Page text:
Elmer S. Miller (PhD in Anthropology, University of Pittsburgh) and his wife, Anna Lois Longenecker, married since 1953, have two daughters and four grandchildren. From 1956 to 1963 they served in the Argentine Chaco under the Mennonite Board of Missions. Elmer taught anthropology at Temple University from 1966–1996, where he became full professor in 1980. In anthropology, his avocation since his studies at Hartford in 1956, his focus has been on the social transformation of belief systems in cross-cultural perspective. In addition to a textbook and more than twenty articles in professional journals, he wrote the book Nurturing Doubt about his personal experiences in questioning dogma in both theology and anthropology. His book, Armonia y Disonancia en una Sociedad: Los Tobas Argentinos, read widely in Latin America, is out of print, but The Human Relations Area Files at Yale University published his dissertation and the two-volume A Critically Annotated Bibliography of the Gran Chaco Toba. Since retiring in 1996, he and Lois have become active members of Germantown Mennonite Church. They also attend Covenant Mennonite Fellowship in Sarasota during the winter months.
Catherine R. Mumaw (PhD, Pennsylvania State University) is Professor Emerita of Human Development and Family Sciences at Oregon State University. She taught at Lancaster Mennonite School, Eastern Mennonite College, Goshen College, and Oregon State University and worked at Kathmandu University’s School of Education in Nepal before retiring in Oregon. She was active in national and state professional organizations for fifty years, supported the International Federation for Home Economics for forty years, and was an Executive Committee member and/or external advisor to two World Congresses. She directed student programs in Jamaica and participated in scholar exchanges in Malawi and India. Her honors include the 1985 Indiana HEA Leader Award, 1994 Distinguished Faculty Award by the OSU Home Economics Alumni Association, 2002 Oregon Association of Family and Consumer Sciences Community Service Award, and EMU’s 2006 Alumna of the Year. She served on the Board of Directors for Mennonite Community Association, Mennonite Mutual Aid Association, and Mennonite Economic Development Associates. Currently she is on the Steering Committee for ACRS. She has nurtured the hobbies of choral singing, amateur photography, and international travel. In 2005 she married Clair L. Basinger. They moved to Harrisonburg, VA, in 2007 and attend Harrisonburg Mennonite Church.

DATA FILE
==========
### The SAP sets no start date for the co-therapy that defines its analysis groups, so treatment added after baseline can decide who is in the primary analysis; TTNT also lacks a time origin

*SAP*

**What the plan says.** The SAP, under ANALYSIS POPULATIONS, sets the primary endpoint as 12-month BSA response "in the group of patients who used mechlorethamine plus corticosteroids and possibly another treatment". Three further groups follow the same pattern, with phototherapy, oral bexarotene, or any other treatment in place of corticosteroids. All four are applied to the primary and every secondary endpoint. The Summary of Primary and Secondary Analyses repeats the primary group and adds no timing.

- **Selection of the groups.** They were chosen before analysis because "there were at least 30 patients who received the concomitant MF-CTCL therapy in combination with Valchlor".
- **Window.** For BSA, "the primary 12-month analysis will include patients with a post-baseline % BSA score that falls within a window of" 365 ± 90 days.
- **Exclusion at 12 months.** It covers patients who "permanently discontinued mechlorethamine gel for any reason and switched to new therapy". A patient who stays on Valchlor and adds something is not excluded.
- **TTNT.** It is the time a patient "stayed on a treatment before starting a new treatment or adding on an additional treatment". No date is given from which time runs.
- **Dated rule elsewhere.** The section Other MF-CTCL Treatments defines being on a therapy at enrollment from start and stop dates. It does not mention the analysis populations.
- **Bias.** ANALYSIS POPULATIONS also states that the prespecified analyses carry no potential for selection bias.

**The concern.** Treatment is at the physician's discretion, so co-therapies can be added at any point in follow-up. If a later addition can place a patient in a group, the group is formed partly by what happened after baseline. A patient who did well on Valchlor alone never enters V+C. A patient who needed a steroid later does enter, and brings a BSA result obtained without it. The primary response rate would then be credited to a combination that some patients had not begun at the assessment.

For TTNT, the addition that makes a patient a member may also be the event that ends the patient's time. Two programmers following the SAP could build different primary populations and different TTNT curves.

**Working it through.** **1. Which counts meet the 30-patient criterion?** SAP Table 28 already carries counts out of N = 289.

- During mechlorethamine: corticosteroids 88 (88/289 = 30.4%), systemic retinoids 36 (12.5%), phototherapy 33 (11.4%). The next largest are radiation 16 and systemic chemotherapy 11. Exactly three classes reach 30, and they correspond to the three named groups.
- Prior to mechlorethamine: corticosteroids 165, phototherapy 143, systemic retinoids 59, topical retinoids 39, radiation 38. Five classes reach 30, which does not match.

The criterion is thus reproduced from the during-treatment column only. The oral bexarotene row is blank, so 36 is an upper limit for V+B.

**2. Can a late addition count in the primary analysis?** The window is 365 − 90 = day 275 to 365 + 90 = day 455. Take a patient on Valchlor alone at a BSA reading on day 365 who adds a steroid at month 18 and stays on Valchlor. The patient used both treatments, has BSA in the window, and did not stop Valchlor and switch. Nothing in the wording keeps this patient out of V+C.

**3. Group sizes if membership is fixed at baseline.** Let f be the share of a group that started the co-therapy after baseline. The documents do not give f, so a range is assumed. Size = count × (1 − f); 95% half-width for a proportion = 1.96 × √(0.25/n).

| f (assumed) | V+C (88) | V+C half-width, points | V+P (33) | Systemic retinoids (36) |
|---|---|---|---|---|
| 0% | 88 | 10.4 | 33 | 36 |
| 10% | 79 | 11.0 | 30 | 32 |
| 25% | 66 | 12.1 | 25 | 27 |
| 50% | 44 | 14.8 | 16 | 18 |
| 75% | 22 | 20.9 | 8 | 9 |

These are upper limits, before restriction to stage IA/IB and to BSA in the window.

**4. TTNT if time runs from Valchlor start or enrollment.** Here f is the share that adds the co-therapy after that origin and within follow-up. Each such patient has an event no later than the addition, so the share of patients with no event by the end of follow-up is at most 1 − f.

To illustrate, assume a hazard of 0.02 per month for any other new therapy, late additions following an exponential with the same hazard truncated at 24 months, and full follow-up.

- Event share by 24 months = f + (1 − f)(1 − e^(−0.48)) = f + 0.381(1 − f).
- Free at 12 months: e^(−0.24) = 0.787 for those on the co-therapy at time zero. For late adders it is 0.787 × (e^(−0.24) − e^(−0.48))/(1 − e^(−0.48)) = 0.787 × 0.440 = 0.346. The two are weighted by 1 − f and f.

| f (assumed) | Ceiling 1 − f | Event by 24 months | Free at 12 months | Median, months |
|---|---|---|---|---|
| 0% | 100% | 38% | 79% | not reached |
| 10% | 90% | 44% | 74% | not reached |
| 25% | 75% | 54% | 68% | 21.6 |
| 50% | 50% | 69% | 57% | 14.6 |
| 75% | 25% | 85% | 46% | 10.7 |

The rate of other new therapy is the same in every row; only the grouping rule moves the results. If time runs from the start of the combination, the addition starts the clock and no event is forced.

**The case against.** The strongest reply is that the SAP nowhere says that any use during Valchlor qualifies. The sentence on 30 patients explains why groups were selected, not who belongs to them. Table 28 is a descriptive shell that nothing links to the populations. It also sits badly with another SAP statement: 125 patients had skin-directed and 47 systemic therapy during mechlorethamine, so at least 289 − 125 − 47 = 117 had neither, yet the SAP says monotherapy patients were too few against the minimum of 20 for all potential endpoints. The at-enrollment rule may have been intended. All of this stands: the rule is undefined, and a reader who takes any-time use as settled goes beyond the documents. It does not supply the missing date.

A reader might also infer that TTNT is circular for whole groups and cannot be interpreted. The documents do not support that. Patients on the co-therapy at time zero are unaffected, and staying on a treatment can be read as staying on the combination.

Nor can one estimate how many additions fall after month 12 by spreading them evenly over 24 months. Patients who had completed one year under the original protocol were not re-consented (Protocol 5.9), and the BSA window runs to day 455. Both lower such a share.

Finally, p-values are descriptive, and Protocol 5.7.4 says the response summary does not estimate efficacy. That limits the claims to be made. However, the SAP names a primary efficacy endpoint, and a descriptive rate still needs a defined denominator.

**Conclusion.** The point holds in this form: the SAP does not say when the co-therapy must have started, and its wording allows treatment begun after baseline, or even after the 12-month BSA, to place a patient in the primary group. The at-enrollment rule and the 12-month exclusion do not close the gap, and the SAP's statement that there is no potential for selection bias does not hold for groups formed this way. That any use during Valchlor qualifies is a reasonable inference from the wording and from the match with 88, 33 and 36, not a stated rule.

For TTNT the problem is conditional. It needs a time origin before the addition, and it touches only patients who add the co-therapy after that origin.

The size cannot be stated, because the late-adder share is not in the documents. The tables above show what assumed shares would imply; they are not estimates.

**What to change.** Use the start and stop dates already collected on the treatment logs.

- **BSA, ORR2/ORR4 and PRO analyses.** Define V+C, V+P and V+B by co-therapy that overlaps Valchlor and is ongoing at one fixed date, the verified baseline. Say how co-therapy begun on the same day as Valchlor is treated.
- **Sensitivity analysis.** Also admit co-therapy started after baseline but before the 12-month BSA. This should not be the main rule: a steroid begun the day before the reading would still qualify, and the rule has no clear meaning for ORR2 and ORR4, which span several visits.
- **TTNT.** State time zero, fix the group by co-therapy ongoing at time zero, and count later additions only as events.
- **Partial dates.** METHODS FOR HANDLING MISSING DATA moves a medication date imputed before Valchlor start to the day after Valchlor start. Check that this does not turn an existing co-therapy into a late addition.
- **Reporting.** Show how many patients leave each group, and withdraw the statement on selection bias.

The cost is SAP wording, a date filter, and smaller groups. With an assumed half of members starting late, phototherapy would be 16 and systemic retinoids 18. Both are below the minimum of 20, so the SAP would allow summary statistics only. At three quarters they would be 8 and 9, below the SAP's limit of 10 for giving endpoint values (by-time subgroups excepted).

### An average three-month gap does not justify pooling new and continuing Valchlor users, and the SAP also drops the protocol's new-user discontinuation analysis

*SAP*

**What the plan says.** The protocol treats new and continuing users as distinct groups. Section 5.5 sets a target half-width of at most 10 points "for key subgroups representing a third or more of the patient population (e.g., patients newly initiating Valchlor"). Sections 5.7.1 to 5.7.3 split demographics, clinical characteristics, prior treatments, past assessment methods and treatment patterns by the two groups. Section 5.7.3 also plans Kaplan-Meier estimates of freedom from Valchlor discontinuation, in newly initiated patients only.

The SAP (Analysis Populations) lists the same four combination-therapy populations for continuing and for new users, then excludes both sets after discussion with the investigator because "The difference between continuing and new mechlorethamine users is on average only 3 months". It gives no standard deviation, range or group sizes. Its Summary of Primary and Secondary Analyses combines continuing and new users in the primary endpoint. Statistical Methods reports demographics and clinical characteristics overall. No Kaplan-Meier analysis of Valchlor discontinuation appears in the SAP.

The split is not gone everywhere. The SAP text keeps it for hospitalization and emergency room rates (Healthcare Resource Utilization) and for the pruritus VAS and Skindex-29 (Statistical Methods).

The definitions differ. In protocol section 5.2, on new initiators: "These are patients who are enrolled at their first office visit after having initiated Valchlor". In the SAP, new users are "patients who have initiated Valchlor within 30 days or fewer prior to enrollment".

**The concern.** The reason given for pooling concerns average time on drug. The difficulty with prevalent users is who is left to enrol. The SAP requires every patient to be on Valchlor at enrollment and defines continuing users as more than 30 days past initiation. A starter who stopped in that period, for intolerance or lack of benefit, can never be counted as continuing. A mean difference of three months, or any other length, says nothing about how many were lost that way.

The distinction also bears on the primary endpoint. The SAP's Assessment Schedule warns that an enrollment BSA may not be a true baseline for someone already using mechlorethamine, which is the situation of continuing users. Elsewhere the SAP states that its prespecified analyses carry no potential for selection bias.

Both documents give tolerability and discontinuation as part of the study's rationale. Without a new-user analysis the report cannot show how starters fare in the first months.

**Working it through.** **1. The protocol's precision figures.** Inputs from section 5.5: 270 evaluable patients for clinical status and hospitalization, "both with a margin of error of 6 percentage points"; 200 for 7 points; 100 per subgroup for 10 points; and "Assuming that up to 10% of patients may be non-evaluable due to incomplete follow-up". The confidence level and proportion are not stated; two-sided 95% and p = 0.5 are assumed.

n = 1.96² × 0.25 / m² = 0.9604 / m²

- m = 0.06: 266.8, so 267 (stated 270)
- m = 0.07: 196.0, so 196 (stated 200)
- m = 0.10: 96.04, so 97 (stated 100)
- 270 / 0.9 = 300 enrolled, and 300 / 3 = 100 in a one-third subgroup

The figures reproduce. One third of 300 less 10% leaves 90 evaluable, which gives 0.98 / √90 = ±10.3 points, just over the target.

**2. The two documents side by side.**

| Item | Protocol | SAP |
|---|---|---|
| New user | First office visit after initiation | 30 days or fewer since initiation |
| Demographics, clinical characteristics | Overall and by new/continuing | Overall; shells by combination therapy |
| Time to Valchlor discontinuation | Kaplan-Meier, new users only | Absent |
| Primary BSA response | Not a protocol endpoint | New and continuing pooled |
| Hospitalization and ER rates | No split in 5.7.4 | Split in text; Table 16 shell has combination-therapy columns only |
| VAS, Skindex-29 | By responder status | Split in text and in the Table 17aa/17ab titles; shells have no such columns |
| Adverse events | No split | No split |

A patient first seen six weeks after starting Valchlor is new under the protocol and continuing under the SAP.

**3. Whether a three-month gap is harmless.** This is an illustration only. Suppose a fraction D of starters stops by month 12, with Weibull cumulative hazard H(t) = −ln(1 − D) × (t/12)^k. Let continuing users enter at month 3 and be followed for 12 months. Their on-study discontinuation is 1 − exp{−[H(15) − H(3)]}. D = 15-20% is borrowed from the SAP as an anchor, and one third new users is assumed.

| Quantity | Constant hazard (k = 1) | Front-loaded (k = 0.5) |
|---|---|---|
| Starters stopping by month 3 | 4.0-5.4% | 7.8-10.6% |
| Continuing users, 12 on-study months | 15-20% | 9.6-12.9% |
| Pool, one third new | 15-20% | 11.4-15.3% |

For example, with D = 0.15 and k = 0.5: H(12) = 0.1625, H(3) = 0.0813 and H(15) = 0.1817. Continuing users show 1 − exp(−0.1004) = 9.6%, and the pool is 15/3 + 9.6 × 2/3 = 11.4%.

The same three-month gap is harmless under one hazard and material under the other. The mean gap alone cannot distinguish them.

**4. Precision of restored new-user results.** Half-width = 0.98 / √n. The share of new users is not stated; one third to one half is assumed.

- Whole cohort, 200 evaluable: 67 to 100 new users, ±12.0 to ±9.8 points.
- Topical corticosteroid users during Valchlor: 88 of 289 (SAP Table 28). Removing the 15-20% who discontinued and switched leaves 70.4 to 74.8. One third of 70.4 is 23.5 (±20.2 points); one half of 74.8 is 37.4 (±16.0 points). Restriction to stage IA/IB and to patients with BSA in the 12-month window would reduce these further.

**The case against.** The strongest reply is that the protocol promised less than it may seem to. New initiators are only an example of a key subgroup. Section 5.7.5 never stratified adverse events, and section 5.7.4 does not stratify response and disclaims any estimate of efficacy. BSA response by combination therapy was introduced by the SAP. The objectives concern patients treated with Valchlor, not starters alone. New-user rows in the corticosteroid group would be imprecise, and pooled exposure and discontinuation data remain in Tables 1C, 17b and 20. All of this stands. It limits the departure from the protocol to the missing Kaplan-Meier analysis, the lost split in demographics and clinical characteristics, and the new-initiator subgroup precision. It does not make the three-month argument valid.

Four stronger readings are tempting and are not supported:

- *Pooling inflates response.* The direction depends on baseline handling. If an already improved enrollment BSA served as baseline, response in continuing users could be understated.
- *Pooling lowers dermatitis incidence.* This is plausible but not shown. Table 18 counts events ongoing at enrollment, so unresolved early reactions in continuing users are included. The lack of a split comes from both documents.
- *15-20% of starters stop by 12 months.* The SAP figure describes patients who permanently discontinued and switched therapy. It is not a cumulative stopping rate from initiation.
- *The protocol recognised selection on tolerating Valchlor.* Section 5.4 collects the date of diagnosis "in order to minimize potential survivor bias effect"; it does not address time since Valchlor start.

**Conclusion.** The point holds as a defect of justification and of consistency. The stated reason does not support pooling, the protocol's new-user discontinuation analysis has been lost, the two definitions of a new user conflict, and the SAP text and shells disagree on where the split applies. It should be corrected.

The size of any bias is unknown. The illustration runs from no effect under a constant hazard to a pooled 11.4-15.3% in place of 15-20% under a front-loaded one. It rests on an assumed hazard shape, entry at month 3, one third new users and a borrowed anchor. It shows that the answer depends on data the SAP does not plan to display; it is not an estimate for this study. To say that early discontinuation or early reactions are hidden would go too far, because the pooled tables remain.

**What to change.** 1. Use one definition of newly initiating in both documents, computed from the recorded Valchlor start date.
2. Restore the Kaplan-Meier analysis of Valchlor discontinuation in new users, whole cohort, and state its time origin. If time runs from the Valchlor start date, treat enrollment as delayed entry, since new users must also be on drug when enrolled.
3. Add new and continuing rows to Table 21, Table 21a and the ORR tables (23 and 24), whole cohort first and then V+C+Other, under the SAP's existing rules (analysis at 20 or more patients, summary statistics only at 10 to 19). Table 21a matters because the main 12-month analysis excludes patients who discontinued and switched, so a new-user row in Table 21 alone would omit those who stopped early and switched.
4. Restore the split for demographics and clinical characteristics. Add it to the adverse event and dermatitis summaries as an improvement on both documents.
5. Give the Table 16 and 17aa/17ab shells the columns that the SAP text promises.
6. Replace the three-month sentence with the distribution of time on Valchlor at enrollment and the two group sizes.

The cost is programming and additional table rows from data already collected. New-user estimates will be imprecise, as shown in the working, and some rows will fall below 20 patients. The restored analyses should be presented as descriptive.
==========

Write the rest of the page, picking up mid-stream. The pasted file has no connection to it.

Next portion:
Laban Peachey (EdD, George Washington University), born in 1927 to Shem and Saloma (Bender) Peachey in Springs, PA, is the sixth of ten children. He and Helen Mumaw, whom he married in 1953, had four children; and the family now includes eleven grandchildren and one great-grandchild. Following his time in Civilian Public Service, Laban enrolled at Eastern Mennonite College in 1949. From 1953 to 1968 Laban taught psychology and was dean of students at EMC. He served as president of Hesston College in Hesston, KS, from 1968 to 1980. In the 1980s Laban and Helen made their home in Goshen, IN, where he was the vice-president of marketing at Mennonite Mutual Aid. Since 1990 Laban has held part time assignments at EMU and in various congregations as interim pastor. He was also involved in the beginning of the Casselman Historians in Grantsville, MD, and of The Valley Brethren-Mennonite Heritage Center in Harrisonburg, VA. Laban and Helen and their children were part of Mennonite congregations in the several communities where they lived. Upon returning to the Shenandoah Valley, they became members of the Lindale congregation, which Helen had attended as she was growing up. Helen was buried in the Lindale cemetery after her death in December of 2000.